One of the hardest colours to paint with, but with these yellow living room ideas, you’ll feel confident decorating sunny side up.
Bright and cheery as it often is, yellow’s collection of tones don’t all effuse vibrancy. Some are muted, some are earthy and nourishing (see Dulux’s Colour of the Year to understand yellow’s influence in its Spiced Honey tones), some are borderline metallic and glamorous. Some carry a decidedly retro personality to them, some are achingly contemporary, some are totally traditional.
Like with any lounge colour scheme, it’s a case of deciding which suits the character of your property. Get inspired with these yellow living room schemes that take you from dandelion accents to all-over ochre decor.
Image Credit: Greg Natale
Out of the many techniques for referencing yellow in your lounge, statement-worthy yellow seating is one of the most popular. Why? Because it’s all about serving that pop of colour which people associate with feistier hues.
Applying yellow to a chair, sofa or footstool shows more confidence than accessories. Home accessories are easier to change and are more transient, whereas furniture is an investment, a commitment. And a yellow chair works in every style of scheme.
A primrose yellow fabric coupled with a walnut framed chair is a period favourite (as seen in the image below close to the partition doors) and they look smart in pairs. A mustard yellow living room armchair or pouf in velvet is rich and glamorous, but depending on the silhouette, it can look chic and Mid-Century. Or opt for a sofa or chaise longue draped head to toe in a yellow textile so that you and your scheme can bask in yellow’s golden glow.
Image Credit: Niche PR
Yellow living room walls can pack a real punch. Shades like buttermilk and lemon, which are far softer, will offer yellow’s innate warmth and serenity.
These variations though are very safe and classic. They’ll still raise eyebrows because yellow in all of its guises is not a standard wall colour choice, but not in the same way that canary, saffron, mustard and acid yellow will. Use any of these confident cases of yellow and your scheme will be nothing short of bright and brave.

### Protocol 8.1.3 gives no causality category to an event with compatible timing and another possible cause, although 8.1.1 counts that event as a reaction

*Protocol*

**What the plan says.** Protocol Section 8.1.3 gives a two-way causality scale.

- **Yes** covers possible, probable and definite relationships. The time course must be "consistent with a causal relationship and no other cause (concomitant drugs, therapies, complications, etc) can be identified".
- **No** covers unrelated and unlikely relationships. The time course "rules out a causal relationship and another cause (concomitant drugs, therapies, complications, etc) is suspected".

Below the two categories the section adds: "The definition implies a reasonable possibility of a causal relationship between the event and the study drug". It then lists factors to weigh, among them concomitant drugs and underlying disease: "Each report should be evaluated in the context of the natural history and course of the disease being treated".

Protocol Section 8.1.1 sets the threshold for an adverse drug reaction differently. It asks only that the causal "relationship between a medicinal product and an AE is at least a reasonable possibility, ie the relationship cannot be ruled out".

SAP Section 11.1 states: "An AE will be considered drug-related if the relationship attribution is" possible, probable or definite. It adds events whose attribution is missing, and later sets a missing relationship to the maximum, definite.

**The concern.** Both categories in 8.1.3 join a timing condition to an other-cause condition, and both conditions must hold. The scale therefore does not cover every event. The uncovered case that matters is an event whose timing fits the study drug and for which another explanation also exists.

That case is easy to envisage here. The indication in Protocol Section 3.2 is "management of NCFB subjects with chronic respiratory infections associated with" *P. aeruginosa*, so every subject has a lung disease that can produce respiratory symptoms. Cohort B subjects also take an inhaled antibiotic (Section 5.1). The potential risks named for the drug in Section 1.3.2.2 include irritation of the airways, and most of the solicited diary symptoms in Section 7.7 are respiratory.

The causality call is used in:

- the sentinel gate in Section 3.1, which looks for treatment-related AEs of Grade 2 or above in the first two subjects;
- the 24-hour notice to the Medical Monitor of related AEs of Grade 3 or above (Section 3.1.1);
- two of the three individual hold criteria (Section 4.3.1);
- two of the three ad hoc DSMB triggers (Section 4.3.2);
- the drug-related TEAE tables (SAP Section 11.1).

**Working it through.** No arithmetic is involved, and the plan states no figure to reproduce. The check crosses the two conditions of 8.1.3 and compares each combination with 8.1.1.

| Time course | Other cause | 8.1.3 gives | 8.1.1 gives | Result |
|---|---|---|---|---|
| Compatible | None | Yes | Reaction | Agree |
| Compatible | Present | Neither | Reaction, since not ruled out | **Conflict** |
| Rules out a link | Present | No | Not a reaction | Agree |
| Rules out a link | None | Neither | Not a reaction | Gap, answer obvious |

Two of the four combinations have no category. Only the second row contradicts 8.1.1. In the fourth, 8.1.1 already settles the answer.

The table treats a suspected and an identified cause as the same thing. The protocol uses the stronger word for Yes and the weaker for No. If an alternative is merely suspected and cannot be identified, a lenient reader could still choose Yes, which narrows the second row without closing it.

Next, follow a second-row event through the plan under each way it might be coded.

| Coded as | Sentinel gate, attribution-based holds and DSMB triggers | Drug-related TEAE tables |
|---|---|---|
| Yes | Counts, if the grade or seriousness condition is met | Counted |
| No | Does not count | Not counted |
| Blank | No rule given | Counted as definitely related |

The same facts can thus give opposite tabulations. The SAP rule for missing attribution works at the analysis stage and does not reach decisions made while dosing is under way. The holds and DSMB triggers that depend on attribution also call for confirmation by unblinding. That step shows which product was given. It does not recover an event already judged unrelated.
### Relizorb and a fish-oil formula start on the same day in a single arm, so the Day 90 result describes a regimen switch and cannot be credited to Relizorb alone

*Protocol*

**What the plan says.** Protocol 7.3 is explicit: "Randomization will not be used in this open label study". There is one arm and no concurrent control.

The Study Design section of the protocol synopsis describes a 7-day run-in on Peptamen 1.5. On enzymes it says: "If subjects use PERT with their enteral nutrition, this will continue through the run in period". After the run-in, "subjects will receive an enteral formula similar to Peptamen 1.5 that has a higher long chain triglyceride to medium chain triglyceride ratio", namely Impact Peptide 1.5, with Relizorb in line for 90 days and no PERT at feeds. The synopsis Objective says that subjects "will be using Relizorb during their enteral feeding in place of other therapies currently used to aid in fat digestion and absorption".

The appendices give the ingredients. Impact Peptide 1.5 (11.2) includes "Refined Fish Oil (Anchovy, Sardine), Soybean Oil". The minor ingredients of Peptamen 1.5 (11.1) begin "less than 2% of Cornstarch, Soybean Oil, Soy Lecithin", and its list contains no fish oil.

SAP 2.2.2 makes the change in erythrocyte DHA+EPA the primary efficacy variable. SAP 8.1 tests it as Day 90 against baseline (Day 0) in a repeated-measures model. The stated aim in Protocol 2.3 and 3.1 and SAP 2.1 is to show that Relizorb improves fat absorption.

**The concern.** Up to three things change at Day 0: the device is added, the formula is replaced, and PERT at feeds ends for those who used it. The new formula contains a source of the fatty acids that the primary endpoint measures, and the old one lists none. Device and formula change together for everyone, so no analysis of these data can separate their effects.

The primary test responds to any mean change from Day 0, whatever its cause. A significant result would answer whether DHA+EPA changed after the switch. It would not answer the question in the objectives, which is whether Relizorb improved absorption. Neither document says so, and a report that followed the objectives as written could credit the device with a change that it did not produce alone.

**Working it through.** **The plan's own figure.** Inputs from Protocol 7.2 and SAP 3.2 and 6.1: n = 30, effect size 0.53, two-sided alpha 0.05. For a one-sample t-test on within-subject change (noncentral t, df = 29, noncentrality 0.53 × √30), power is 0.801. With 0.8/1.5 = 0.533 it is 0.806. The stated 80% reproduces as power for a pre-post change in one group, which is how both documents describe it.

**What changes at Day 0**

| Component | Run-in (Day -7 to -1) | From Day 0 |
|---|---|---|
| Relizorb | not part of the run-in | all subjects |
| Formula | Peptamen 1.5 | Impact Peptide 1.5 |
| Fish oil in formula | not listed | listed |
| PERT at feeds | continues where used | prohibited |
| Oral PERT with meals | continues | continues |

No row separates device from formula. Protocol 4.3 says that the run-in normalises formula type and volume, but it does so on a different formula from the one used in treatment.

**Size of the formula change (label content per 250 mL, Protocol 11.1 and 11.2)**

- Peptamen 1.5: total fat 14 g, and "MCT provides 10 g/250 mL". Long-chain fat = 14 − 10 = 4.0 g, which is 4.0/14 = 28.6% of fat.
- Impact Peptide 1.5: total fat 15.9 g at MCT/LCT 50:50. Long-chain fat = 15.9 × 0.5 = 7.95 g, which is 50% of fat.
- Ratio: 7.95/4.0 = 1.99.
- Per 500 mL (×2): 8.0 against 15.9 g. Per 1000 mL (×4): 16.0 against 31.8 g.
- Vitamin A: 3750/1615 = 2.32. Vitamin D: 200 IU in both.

Eastern and northern facing rooms benefit from yellow walls as they’ll help to warm it up but if you like the crispness of your room’s temperature, pick a cooler-toned yellow instead. These generally are the more contemporary bright yellows, seen in the Eichholtz scheme pictured.
There’s also warm colour theory that if you put tones like yellow on a feature wall, the wall appears drawn forward towards the eye, making the living room feel smaller. So it’s advised to use yellow across more than one wall. In other words, just go for it.
On the whole, if you want to bring colour into your home in a way that’s not going to dominate your decor, then accessories provide the perfect solution. But with yellow living room accessories, you enter a different domain.
Colour theorists will tell you that yellow is the first colour that your eye reads, which means that any yellow styling touches will take prime position in your palette.
Whether it’s a yellow rug for your living room, yellow ornaments and sculptures, yellow cushions on a sofa or yellow splashes in any artwork, expect its presence to be picked up in a big way. Because of that, it’s a good idea to run with yellow and commit to it fully so that it’s a meaningful part of your decor.
Image Credit: Studio Ashby